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This is part of a series with other special needs moms. This month’s topic was food or mealtimes. You can click on the links below to read their tips and experiences.

Food Issues: Are They Behavioral, Sensory Related or Medical? | Every Star is Different

How We’re Gradually Introducing New Food Into Our Son’s Restricted Diet | My Home Truths

Nutrition for Childhood Trauma | The Chaos and The Clutter

30 Things SPD Parents Secretly Wish You Knew About Their “Picky Eater” | Lemon Lime Adventures

Mealtime Strategies for Kids with Hyperlexia and/or Autism | And Next Comes L

How to Help a Non Verbal Autistic Child at Make Meal Time Choices| Kori at Home

The 7 Food Battles Not Worth Fighting About With Your Picky Eater with Special Needs | Finding the Golden Gleam

Create Your Own Feelings Jenga Game

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Giving kids a vocabulary rich in emotion words is one of the best things you can do as a parent. This is particularly true if you are parenting kids who have experienced trauma, have anxiety or are on the autism spectrum. This Jenga Feelings Game is perfect for helping kids talk about their emotions and experiences, building their vocabulary of emotion words and improve their communication skills.

Feelings Jenga Game is perfect for therapists or parents working with kids on their emotions and expressing their experiences.I love finding ways to make this kind of teaching fun. Presenting a therapeutic activity as a game is a great way to help your child feel relaxed. Being relaxed is an important element to learning. It means your child can access all of their brain instead of being in their “lizard brain” which happens when they are feeling under stress or for any other reason are in fight, flight or freeze mode.

One of my daughters played a version of this in therapy and as soon as she told me about it, I knew we could easily make one to play at home too. We have since invented different versions of the game. Some of my kids have an easier time talking about their feelings and past experiences than others so I have found ways to adapt it accordingly. The key is to make sure they feel comfortable and relaxed. This will ensure that any learning is effective and will make it more enjoyable for everyone.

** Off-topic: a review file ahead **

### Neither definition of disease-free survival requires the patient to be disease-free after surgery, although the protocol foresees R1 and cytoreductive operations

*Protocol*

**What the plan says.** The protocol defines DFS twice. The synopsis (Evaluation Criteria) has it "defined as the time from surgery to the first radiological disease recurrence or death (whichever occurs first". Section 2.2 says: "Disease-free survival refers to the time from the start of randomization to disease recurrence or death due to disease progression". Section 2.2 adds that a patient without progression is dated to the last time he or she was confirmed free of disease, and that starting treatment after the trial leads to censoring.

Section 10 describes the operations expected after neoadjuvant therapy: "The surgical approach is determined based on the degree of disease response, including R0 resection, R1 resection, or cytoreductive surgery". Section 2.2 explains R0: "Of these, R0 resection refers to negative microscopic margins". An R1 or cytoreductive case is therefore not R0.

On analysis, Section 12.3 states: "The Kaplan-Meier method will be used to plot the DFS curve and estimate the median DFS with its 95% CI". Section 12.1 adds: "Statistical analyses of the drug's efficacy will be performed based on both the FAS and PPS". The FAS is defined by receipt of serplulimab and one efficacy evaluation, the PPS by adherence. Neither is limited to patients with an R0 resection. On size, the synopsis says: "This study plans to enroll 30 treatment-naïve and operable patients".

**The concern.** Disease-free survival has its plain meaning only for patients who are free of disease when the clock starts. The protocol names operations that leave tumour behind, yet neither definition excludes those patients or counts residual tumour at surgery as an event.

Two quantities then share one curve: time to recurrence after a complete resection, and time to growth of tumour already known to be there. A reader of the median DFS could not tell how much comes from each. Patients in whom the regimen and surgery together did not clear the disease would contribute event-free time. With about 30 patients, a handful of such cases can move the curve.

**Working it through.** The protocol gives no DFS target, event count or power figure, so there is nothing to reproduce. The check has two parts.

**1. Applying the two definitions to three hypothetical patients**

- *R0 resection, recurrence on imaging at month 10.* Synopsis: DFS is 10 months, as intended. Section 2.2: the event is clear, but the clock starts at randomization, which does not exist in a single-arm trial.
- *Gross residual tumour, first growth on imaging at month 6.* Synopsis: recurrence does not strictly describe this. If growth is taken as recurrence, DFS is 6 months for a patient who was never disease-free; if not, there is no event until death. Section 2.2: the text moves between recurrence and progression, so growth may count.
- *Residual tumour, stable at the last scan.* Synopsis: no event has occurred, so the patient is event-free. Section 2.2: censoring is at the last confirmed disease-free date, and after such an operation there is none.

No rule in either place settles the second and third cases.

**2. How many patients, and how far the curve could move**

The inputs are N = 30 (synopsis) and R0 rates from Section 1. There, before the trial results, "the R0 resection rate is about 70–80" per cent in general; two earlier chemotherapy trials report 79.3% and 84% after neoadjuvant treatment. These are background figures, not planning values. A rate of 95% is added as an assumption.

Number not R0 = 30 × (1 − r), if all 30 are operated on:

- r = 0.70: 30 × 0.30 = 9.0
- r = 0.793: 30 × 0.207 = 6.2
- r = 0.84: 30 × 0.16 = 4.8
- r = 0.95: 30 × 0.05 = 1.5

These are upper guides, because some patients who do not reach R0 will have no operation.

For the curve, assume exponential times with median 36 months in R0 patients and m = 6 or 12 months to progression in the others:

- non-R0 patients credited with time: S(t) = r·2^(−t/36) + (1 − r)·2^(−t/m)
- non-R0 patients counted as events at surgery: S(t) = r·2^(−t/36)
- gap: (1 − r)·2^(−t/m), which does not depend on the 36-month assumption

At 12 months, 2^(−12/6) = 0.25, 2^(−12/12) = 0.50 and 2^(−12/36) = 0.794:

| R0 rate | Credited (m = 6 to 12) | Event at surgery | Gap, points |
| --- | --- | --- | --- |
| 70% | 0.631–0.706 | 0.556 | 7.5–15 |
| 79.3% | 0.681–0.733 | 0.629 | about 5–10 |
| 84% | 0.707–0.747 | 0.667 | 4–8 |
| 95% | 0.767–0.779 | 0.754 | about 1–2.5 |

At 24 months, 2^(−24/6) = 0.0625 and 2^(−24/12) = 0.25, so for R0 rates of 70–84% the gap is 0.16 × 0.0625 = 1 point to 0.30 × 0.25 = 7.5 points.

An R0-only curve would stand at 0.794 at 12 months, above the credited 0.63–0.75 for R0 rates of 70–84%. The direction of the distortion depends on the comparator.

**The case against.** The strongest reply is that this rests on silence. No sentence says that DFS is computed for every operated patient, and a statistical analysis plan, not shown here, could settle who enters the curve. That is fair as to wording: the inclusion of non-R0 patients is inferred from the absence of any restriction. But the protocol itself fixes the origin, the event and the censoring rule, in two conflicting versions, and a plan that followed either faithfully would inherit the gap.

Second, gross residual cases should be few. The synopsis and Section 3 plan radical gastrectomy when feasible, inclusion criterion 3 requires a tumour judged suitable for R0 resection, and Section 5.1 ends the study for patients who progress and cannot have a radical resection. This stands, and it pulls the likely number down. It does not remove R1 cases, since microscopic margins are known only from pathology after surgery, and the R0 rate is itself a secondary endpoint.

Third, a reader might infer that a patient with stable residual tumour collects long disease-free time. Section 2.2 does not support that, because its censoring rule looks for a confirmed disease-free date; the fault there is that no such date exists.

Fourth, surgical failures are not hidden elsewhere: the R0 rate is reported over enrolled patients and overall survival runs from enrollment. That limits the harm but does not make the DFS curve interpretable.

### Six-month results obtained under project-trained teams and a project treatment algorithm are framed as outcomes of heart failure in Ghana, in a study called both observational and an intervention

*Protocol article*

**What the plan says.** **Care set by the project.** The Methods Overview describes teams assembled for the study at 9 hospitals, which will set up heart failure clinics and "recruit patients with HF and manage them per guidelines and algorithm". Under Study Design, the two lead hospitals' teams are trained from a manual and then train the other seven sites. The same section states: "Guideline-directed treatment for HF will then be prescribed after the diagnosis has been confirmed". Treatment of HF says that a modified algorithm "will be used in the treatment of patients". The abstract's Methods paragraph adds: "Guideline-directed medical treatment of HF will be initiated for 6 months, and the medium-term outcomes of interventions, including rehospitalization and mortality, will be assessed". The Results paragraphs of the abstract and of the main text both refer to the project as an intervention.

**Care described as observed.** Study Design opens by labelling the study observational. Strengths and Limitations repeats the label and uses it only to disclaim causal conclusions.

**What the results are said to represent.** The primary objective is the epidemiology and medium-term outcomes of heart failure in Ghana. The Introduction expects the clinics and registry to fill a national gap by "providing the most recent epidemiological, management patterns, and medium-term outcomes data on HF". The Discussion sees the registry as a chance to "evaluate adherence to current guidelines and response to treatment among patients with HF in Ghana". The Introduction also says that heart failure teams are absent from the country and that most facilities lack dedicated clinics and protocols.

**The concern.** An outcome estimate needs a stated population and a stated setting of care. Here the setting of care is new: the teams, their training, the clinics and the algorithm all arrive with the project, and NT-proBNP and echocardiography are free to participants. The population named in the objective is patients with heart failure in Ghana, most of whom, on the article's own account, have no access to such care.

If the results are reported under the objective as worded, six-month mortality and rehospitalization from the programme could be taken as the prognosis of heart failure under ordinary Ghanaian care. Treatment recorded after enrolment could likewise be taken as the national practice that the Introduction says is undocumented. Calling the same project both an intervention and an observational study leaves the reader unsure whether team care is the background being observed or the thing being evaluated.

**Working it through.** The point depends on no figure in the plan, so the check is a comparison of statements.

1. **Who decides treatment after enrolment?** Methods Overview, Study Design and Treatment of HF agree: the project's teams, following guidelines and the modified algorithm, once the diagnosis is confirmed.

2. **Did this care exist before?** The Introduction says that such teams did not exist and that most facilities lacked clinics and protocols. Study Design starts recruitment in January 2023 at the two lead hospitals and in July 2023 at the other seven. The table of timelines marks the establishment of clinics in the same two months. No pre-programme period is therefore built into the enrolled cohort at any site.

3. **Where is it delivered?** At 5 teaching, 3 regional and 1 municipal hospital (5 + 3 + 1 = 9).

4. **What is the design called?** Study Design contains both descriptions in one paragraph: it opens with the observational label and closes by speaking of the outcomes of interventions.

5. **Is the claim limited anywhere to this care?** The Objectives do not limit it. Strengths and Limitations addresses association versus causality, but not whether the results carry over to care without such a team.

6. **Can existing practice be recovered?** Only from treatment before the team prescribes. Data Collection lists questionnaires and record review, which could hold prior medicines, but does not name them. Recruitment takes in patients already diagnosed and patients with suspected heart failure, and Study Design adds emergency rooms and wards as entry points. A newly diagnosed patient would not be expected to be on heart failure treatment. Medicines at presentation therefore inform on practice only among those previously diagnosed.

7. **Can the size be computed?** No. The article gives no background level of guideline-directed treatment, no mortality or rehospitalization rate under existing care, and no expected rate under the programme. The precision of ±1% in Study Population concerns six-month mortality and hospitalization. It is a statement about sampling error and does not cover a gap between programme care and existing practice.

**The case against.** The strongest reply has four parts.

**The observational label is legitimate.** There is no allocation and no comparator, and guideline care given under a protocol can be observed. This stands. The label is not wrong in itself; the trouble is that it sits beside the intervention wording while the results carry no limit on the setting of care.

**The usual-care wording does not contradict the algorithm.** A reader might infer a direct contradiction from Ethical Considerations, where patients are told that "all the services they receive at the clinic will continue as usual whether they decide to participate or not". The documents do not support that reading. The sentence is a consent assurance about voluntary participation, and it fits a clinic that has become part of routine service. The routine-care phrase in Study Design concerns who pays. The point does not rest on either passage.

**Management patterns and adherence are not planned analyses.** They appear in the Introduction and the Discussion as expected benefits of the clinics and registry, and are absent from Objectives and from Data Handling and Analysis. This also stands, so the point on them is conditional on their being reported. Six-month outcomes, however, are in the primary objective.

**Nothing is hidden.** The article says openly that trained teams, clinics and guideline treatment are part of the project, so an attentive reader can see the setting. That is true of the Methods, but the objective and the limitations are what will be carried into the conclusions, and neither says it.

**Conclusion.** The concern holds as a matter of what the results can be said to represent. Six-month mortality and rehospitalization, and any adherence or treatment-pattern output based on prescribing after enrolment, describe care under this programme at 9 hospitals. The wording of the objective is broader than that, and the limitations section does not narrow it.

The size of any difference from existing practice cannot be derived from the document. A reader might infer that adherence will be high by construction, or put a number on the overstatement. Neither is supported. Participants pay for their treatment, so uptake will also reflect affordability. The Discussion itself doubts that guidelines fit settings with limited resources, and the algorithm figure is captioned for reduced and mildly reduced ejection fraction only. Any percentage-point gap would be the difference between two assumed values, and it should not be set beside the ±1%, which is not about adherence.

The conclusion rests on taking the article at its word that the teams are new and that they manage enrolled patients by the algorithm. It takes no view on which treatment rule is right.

To create this Feelings Jenga Game, you will need a Jenga game. You can use a permanent marker to write feeling words on the side of the wood blocks in the game or I have created printable feeling words that can be cut out and attached to the Jenga blocks with double-sided tape or glue. In the printables, I have also left some blank so that you can add in any other feelings words that you would like to focus on.

How to play Feelings Jenga:

Once the blocks have feeling words on them, set them up as you would in a regular Jenga game. There are two variations to the set up. You can face the words in so that you can’t see them or you can face the words out so that most of them will be visible during the game. For kids who are particularly apprehensive of not being able to see the words on the inside, you can have them do the set-up so that they know what even the few hidden words are.

One way to play this game is to have to describe the word that you pull out before placing it on top. This is a nice introductory way to play and especially good for kids who don’t have a strong emotion word vocabulary.

Another way to play this game is to have the person who draws the block have to describe a time or experience in their life when they felt that particular emotion. You can expand on this by having them explain how that felt and how they coped with that positive or negative feeling.

For kids who are just starting this game or who are less comfortable talking about their feelings, it will be less difficult if the words are visible because they can pull ones that are easier for them to talk about. As they grow more comfortable with the game and with expressing their feelings, they may reach a point where they are comfortable pulling out blocks even when they can’t see what the word will be.

If you know that this particular child is too vulnerable to be able to discuss certain emotions, it may be best to not include those words in the game the first few times you play. Ease into things at their pace.